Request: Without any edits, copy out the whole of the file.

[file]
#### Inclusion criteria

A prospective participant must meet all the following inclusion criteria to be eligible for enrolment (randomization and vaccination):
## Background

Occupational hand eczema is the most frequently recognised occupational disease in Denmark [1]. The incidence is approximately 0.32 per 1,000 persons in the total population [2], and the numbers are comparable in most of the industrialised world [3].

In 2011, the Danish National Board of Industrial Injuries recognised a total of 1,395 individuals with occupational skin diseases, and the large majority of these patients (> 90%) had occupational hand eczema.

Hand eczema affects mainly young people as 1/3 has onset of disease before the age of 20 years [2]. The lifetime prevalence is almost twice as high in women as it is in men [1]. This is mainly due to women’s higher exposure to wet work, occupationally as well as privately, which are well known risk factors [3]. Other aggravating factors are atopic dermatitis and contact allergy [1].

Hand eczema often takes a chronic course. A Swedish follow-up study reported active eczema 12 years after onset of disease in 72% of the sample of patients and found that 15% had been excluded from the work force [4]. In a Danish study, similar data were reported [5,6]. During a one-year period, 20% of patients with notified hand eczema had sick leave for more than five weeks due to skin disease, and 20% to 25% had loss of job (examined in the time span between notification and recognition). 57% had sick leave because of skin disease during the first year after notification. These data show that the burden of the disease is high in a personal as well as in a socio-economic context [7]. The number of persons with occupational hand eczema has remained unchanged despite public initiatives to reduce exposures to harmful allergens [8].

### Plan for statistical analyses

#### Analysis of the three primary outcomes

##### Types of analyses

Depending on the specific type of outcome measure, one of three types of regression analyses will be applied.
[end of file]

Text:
#### Inclusion criteria

A prospective participant must meet all the following inclusion criteria to be eligible for enrolment (randomization and vaccination):
## Background

Occupational hand eczema is the most frequently recognised occupational disease in Denmark [1]. The incidence is approximately 0.32 per 1,000 persons in the total population [2], and the numbers are comparable in most of the industrialised world [3].

In 2011, the Danish National Board of Industrial Injuries recognised a total of 1,395 individuals with occupational skin diseases, and the large majority of these patients (> 90%) had occupational hand eczema.

Hand eczema affects mainly young people as 1/3 has onset of disease before the age of 20 years [2]. The lifetime prevalence is almost twice as high in women as it is in men [1]. This is mainly due to women’s higher exposure to wet work, occupationally as well as privately, which are well known risk factors [3]. Other aggravating factors are atopic dermatitis and contact allergy [1].

Hand eczema often takes a chronic course. A Swedish follow-up study reported active eczema 12 years after onset of disease in 72% of the sample of patients and found that 15% had been excluded from the work force [4]. In a Danish study, similar data were reported [5,6]. During a one-year period, 20% of patients with notified hand eczema had sick leave for more than five weeks due to skin disease, and 20% to 25% had loss of job (examined in the time span between notification and recognition). 57% had sick leave because of skin disease during the first year after notification. These data show that the burden of the disease is high in a personal as well as in a socio-economic context [7]. The number of persons with occupational hand eczema has remained unchanged despite public initiatives to reduce exposures to harmful allergens [8].

### Plan for statistical analyses

#### Analysis of the three primary outcomes

##### Types of analyses

Depending on the specific type of outcome measure, one of three types of regression analyses will be applied.